The Minneapolis bridge collapse is a metaphor for our twisted national priorities.
While divers continue their search for the bodies of people who until the moment of death had assumed they were merely commuters, let’s consider these facts:
In 2005, the Minneapolis legislature enacted a hike in the gas tax, with the money earmarked for much-needed road and bridge repairs. But Tim Pawlenty - the Republican governor who has long been billed as a rising star in the conservative firmament, and who has sought to reign on a pledge of No New Taxes – decided that a gas tax hike would violate his principles. So he vetoed the bill. The lawmakers squawked, pointing out that the gas tax at the pump had last been raised in 1988, failed to override the veto.
Then, earlier this year, the lawmakers tried again. Mindful of the fact that Minnesota’s annual shortfall for road and bridge repairs had soared to $1.8 billion, they enacted another hike in the gas tax. But Pawlenty, deciding that the payment of an additional five cents per gallon constituted an undue tax burden, vetoed this bill as well. And again the lawmakers lacked the votes to override.
I’m not suggesting that this no-new-taxes governor is personally responsible for the I-35 bridge collapse; the span may well have fallen anyway, even if there had been new state money for repairs. (The states provide money for interstate repairs, but most of the tab is supposed to be paid by the feds.) But Pawlenty’s vetoes are symptomatic of a society that thinks it can survive on the cheap.
Americans have a general aversion to taxes of any kind – unlike their counterparts in the western European social democracies, where sacrificing for the common good is a given - and American politicians play to that sentiment. Few pay attention to the constant warnings about a deteriorating infrastructure. The 40-year-old Minneapolis bridge was rated as "structurally deficient" in a 2005 federal inventory, but it was hardly unique.
Not surprisingly, the 18.4-cent federal tax on a gallon of gas (a tax designed to raise money for interstate transportation repairs) hasn’t been raised in 14 years. It last happened in '93, during a Democratic Congress. But, in the years since, the drill has been that Republicans don’t want to raise taxes, and Democrats fear being tarred as tax-raisers. Indeed, John Kerry spoke up for a gas tax hike back in the early ‘90s, and the Republicans pounded him for that in TV ads during the 2004 presidential campaign.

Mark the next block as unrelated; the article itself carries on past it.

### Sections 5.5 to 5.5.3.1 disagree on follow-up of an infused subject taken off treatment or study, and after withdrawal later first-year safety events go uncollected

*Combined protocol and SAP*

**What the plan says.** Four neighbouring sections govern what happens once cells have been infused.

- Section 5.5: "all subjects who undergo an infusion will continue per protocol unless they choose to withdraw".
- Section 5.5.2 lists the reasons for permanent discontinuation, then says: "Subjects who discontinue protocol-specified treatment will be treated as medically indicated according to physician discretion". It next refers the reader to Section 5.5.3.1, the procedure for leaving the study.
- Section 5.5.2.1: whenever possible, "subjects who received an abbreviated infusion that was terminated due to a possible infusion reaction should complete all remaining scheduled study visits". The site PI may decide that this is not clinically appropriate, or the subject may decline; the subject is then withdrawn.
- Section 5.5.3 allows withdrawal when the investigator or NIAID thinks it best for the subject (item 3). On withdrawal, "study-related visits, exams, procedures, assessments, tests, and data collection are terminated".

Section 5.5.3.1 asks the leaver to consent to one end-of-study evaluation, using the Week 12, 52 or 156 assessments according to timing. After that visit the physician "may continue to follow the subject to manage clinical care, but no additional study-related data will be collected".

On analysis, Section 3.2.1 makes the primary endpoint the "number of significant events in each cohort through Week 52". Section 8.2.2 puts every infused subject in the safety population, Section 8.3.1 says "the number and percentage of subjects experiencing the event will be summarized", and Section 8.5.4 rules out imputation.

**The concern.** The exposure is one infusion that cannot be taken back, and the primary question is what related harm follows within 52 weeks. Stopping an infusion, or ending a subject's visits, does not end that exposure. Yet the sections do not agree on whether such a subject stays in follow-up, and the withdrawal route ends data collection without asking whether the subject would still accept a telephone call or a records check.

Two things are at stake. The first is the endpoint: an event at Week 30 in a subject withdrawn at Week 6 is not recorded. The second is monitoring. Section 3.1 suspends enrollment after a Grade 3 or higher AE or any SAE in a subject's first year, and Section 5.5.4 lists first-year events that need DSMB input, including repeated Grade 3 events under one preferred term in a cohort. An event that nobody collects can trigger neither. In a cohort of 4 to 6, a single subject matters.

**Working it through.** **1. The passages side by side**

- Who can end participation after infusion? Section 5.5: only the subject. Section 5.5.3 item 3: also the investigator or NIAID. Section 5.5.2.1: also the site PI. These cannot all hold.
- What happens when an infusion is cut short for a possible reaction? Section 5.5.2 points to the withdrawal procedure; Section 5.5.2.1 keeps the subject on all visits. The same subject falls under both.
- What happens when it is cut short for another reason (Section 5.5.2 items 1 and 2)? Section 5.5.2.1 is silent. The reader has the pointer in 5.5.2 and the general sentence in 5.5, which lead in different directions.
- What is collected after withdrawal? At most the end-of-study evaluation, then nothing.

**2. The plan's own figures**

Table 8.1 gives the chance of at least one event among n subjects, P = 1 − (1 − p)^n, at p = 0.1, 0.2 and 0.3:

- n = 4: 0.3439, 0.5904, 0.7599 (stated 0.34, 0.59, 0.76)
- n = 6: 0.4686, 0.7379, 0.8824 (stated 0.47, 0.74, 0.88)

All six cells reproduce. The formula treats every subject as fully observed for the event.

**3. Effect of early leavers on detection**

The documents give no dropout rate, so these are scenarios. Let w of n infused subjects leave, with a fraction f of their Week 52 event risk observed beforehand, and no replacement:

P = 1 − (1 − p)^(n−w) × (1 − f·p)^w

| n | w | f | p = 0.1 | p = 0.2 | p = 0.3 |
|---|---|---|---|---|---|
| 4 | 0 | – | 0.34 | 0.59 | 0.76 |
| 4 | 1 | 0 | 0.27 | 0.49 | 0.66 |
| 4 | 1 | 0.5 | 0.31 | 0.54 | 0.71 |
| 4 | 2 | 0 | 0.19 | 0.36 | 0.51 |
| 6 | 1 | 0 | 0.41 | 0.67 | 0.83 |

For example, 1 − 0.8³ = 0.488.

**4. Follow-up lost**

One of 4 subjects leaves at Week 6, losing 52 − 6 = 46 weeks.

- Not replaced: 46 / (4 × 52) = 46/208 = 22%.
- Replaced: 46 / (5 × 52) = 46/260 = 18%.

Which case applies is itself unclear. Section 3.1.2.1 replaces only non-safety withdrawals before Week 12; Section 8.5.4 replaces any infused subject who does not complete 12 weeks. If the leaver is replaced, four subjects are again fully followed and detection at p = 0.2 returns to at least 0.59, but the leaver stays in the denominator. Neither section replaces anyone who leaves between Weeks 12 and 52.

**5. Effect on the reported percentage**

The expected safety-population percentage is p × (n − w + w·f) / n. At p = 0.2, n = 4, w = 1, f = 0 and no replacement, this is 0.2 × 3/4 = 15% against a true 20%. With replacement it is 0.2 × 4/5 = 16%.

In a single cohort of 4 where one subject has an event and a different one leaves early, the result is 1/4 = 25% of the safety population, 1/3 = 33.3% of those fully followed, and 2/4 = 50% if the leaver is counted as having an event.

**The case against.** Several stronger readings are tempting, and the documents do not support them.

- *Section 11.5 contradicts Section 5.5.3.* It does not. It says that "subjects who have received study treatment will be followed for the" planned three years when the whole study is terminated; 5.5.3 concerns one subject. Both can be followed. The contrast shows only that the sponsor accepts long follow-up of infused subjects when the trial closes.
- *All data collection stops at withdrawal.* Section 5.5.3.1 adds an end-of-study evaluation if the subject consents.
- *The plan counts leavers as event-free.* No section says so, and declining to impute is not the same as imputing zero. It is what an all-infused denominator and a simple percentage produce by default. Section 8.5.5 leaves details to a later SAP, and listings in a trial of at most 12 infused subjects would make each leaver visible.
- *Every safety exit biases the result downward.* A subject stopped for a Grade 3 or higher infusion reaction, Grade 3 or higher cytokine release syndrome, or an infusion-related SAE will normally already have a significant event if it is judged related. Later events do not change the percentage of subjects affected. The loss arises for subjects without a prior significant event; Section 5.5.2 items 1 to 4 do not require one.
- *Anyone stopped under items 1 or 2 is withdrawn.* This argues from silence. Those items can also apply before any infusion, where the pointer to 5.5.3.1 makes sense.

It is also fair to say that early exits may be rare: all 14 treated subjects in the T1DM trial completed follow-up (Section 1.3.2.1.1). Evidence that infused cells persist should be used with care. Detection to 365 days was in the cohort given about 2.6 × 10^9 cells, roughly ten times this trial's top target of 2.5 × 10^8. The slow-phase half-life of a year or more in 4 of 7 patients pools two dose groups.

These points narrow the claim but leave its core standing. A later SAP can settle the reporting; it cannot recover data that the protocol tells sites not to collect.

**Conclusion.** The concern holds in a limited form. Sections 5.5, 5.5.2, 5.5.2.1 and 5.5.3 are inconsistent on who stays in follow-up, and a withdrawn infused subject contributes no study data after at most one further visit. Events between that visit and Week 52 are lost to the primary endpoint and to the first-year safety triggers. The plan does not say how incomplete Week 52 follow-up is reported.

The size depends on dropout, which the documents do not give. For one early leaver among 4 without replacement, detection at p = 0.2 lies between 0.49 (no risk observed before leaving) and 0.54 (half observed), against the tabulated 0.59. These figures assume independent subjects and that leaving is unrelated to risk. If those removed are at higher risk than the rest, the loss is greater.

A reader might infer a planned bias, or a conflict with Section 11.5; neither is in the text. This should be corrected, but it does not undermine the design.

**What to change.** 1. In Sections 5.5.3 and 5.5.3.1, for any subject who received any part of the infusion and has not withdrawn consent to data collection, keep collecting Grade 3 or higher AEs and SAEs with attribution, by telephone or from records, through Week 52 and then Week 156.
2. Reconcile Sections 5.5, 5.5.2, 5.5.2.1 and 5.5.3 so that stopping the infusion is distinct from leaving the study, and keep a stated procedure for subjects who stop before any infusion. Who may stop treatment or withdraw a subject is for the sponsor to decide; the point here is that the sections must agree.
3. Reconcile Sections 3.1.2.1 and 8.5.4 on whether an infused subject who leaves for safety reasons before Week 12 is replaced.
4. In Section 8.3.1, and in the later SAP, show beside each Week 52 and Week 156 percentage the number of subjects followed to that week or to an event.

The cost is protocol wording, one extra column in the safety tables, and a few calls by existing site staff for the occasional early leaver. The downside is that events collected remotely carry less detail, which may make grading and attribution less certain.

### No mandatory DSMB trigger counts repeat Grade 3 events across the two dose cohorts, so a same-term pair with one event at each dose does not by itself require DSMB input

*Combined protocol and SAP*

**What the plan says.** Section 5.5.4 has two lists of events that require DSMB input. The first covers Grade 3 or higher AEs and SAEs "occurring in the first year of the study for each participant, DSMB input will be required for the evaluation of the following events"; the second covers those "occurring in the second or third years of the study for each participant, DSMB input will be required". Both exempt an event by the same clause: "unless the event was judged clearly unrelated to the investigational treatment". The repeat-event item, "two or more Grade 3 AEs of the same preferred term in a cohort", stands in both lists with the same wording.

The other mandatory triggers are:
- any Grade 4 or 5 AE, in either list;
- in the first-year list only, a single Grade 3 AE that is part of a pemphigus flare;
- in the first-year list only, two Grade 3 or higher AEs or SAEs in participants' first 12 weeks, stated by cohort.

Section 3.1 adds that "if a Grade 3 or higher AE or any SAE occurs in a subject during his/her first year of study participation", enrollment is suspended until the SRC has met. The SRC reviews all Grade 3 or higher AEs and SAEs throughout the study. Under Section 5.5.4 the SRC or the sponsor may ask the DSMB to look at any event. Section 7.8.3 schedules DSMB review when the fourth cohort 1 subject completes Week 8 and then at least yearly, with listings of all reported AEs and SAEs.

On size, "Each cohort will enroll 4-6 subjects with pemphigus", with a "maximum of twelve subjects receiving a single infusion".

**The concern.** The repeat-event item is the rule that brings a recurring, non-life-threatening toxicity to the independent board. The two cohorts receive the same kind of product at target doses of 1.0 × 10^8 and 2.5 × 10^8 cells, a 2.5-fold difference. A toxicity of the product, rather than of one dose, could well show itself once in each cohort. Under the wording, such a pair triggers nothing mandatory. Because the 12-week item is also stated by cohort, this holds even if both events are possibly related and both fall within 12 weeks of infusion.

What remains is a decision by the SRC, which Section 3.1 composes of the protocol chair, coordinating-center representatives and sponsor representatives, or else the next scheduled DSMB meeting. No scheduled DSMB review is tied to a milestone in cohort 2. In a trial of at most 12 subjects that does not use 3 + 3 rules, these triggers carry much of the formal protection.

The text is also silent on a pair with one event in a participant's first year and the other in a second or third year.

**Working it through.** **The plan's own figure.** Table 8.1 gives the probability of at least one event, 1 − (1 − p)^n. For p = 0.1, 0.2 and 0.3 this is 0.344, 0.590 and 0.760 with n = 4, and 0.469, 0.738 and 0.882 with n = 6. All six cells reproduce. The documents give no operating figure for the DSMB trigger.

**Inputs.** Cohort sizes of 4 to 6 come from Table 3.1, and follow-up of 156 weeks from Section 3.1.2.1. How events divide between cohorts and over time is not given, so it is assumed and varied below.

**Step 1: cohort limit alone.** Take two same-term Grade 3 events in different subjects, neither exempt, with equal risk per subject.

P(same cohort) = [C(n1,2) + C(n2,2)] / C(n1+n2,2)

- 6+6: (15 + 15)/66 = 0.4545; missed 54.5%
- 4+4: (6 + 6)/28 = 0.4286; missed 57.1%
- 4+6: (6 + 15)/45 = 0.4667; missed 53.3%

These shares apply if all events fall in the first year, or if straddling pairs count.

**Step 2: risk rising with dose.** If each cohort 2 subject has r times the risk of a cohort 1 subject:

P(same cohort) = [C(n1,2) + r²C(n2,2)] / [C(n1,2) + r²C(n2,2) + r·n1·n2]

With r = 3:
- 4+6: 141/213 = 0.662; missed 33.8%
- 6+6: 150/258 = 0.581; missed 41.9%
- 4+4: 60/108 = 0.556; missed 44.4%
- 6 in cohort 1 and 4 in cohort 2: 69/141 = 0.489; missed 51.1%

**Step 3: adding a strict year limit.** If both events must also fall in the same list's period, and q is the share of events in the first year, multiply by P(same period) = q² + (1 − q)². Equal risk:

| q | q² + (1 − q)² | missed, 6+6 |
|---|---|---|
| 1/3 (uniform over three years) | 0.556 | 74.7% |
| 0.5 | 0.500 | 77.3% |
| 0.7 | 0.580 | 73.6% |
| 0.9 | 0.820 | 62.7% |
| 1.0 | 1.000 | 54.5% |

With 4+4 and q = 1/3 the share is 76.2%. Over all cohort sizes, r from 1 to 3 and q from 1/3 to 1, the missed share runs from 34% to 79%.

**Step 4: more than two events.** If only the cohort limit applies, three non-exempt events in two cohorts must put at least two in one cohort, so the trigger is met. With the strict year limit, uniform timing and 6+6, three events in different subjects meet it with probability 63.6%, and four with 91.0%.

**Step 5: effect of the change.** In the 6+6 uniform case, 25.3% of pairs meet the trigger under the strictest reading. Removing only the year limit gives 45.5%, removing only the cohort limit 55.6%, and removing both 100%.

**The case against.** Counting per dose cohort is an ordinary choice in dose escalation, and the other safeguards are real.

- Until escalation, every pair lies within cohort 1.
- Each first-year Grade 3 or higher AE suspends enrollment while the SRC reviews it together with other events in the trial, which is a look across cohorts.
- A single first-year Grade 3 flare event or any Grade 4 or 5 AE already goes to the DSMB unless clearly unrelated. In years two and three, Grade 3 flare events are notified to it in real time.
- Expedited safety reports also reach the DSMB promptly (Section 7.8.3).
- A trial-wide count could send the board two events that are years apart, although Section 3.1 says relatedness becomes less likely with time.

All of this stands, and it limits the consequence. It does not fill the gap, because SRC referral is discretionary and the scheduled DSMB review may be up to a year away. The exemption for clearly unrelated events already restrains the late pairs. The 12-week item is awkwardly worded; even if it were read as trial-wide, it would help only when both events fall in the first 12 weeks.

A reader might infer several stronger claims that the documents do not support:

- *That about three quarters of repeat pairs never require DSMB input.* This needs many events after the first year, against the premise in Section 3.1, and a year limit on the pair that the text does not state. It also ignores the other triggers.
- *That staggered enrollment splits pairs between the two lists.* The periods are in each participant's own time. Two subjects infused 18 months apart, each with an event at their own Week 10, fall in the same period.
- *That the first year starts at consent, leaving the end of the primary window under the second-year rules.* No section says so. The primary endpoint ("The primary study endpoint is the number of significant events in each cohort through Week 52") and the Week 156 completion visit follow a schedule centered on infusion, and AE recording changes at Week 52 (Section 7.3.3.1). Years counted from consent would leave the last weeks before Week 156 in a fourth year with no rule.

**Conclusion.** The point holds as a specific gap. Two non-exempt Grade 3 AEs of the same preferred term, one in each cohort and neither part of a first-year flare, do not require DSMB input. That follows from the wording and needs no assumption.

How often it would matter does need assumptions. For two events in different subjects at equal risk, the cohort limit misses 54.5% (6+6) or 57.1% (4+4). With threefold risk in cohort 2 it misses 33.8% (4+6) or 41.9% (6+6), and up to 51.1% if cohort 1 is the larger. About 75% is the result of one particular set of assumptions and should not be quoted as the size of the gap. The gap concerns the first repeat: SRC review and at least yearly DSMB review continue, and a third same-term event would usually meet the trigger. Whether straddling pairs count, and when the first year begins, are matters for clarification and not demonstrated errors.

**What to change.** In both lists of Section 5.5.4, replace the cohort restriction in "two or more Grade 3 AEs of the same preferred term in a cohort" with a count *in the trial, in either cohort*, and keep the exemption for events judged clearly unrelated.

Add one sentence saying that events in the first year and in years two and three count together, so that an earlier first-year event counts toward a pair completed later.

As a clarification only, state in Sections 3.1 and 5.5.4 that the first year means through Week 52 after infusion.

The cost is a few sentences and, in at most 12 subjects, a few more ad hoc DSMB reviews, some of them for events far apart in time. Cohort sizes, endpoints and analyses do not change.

In fairness, however, Congress in 2004 did propose to raise the federal gas tax by 4 cents a gallon…but the measure died when President Bush threatened to veto any highway spending bill that included a tax increase. On the campaign trail that year, he complained about the Democrats, saying "there are some in the other party in Washington who would like to raise gas taxes. I think it would be wrong. I think it would be damaging to the economy," while omitting the fact that many Republicans were also backing a gas tax hike.
Bush's stance was unfortunate, because the federal Highway Trust Fund, which depends on the federal gas tax for its revenue, is now projected to go into the red in 2009, for the very first time.
But now that bodies are floating somewhere in the Mississippi River, the mood in Washington has shifted. One Republican congressman, Tom Petri of Wisconsin, a longtime fiscal conservative who did back a gas tax hike in 2004, said yesterday: “People think they're saving money by not investing in infrastructure, and the result is you have catastrophes like this.” And Bush is suddenly talking about sending financial aid to Minnesota, along with his prayers.
Yet even though Bush is pledging to help the state by sending emergency money, his press secretary is suggesting that the state is to blame for the emergency. Tony Snow argued yesterday, "if an inspection report identifies deficiencies, the state is responsible for taking corrective actions."
Expect in the days ahead to hear a surge of rhetoric about the need for long-term thinking (before the Minnesota incident is largely forgotten, at least outside of Minnesota). The American Society of Civil Engineers believes that we're spending only 60 percent of the money that would be required to safeguard our roads and bridges. Put another way, the ASCE says that we need to spend $9.4 billion a year over the next 20 years to make things right.
Sounds like a daunting annual tab. On the other hand, we’re currently spending around $9 billion in Iraq every month, just so the terrorists won’t follow us home and blow up our bridges during our evening commute.
Speaking of Iraq, Defense Secretary Robert Gates gets the quote of the week. On his plane yesterday, he said he was disappointed that the dispatch of 30,000 additional U.S. troops has not inspired the Sunni and Shiite politicians to make nice to each other:
“I think the developments on the political side are somewhat discouraging on the national level…We probably all underestimated the depth of mistrust and how difficult it would be for these guys to come together on legislation, which, let’s face it, is not some kind of secondary issue.”
There it is, your bridge repair money at work.